Review Blog

Jan 09 2013

Spellbound: Tales of enchantment from ancient Ireland by Siobhan Parkinson and Olwyn Whelan

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Frances Lincoln Children's Books, 2012. ISBN 9781847801401
(Age: 8+) Recommended. Myths and legends. Irish myths. I haven't often come across ancient Irish folk tales so this was most interesting to read and so acquaint myself with those stories from their past. Beautifully illustrated in that flat patchwork style of illustrations peculiar to books of myths and fairy tales, full of rich colour and often with borders, the book kept me reading until the end.
The eight stories contain magic and mystery, telling of the ancient times, and will intrigue readers. Some reveal a man who by his own hand, destroys or upsets the love shown by a beautiful woman. In Butterfly girl a young very beautiful girl called Etain, is buffeted by those who both love and hate her. Beloved by a local lord she marries him only to find he already has a wife, who takes serious revenge upon the girl. From then on many things happen to her, but eventually she and her husband are reunited as swans. It's an amazing story of love (particularly the woman's) and retribution, of overcoming evil, of finding your way in the end.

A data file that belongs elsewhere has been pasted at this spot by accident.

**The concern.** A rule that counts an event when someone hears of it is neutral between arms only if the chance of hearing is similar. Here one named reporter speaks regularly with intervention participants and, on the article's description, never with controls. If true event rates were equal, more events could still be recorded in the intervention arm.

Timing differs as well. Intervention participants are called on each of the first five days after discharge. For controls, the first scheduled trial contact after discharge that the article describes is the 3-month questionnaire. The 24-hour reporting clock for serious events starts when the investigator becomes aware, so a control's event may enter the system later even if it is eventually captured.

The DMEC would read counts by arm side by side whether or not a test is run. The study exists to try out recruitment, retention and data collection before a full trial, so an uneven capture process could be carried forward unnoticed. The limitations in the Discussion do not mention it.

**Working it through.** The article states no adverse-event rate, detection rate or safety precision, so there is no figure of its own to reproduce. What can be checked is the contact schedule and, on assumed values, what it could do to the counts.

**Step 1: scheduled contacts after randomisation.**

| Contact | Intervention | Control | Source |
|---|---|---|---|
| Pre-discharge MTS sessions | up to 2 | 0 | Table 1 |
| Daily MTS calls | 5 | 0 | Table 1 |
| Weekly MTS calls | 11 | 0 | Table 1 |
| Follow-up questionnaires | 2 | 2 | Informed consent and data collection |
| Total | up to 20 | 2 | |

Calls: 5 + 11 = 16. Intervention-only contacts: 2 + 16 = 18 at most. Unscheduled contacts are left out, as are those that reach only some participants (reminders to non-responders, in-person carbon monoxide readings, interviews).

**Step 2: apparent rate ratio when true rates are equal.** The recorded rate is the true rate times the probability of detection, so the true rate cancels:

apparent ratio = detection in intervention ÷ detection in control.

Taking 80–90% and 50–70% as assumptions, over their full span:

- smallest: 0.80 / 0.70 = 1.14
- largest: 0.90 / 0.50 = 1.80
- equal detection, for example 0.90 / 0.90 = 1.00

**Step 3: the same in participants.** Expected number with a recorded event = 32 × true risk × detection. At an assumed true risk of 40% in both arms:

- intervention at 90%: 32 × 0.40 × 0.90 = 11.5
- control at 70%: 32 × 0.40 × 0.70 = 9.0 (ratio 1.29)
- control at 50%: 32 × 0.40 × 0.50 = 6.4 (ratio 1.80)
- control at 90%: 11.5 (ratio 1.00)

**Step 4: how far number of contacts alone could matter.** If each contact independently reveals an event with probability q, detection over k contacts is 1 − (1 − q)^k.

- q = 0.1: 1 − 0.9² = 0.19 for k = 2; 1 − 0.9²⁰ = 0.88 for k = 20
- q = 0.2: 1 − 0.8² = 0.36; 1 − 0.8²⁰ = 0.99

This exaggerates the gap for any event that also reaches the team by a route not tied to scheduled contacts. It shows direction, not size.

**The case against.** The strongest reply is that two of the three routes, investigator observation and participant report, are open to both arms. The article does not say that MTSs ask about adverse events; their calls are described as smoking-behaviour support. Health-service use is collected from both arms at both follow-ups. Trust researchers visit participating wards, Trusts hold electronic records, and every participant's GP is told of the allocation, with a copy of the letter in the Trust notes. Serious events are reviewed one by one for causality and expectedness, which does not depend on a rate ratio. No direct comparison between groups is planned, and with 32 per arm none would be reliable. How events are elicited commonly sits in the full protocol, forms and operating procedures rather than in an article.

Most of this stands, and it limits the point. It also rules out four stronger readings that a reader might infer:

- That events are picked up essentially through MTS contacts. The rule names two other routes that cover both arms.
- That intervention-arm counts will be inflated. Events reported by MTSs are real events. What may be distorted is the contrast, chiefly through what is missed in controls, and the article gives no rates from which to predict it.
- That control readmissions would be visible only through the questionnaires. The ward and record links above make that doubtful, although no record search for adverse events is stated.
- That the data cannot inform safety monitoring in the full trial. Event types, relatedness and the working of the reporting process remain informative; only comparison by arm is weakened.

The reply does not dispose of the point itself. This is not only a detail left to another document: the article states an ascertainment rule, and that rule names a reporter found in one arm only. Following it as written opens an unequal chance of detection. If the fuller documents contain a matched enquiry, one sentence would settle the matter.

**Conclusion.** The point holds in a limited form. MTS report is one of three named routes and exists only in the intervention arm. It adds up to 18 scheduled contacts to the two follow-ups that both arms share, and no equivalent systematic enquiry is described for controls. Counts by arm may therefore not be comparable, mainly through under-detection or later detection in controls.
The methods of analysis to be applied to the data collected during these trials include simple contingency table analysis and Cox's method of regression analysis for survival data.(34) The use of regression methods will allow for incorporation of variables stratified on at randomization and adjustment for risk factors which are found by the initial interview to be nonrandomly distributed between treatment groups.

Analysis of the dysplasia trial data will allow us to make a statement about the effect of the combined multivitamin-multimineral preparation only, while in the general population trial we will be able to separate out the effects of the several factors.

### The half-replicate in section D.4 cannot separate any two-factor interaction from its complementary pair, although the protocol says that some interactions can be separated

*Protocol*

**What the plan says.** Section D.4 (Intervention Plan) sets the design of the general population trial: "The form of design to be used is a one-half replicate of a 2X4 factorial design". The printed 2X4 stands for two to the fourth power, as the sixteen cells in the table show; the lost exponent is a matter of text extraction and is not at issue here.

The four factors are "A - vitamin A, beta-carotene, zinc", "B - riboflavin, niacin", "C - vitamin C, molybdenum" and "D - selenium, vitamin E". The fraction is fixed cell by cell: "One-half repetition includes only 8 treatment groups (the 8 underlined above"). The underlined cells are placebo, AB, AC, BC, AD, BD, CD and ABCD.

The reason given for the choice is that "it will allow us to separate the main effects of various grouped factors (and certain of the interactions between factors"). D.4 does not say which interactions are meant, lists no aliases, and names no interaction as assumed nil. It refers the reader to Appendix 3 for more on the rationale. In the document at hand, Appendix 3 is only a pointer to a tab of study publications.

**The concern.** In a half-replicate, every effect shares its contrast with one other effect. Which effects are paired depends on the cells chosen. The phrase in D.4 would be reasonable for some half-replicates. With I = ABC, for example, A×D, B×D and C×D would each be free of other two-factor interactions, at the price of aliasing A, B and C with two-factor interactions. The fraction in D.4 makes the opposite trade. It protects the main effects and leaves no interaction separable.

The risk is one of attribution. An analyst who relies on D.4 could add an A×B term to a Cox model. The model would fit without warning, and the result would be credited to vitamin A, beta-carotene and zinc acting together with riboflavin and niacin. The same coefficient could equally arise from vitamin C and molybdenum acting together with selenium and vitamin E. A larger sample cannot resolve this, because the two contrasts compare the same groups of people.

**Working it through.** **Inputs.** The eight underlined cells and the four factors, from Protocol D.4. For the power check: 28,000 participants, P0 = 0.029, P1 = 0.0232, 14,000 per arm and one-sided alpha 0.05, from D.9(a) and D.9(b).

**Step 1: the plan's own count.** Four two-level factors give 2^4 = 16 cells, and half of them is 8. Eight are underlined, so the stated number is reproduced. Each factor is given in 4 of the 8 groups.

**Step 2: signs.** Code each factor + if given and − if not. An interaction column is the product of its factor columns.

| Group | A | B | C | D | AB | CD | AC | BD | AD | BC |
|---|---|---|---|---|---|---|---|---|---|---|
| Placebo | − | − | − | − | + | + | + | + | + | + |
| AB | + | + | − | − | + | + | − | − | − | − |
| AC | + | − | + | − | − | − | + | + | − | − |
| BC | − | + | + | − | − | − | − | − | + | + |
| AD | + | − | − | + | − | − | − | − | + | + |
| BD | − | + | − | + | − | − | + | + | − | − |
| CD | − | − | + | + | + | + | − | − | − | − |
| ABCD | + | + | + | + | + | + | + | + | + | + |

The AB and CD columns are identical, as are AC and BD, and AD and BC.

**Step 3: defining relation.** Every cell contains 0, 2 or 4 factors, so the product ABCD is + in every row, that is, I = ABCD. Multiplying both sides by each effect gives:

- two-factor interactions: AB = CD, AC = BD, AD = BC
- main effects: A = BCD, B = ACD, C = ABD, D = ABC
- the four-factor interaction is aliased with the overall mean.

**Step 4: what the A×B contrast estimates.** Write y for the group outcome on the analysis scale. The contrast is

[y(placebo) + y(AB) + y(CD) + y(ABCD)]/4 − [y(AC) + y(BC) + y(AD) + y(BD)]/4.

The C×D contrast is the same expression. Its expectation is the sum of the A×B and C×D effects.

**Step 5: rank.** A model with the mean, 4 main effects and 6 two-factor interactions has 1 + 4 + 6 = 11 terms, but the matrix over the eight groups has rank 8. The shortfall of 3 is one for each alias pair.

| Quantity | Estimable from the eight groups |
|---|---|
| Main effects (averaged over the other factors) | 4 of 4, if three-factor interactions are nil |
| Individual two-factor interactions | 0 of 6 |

Another, The enchanted deer, has a young woman found in the forest as a deer by day. She marries her rescuer only to be left alone for too long, so returns to the forest where her husband later finds their son. In Lord under wave, again, the man marries a woman who initially appeared as an old ugly hag, only to find in the night she changes to a beautiful young woman. They marry and all he has to do to keep her is not remind her of her past. He does! She flees! And then he spends time looking for her. Another odd mixture of love and magic, around a man's ability to see only what he wants and not the needs of his wife. The stories are all unusual and will make a great treat for students wanting to hear different stories read aloud or study as part of a different culture. For older readers, these may form the basis of a study of folk tales and their presentation of male and female roles. Each would be superb read aloud and set up a neat platform for discussion.
Fran Knight

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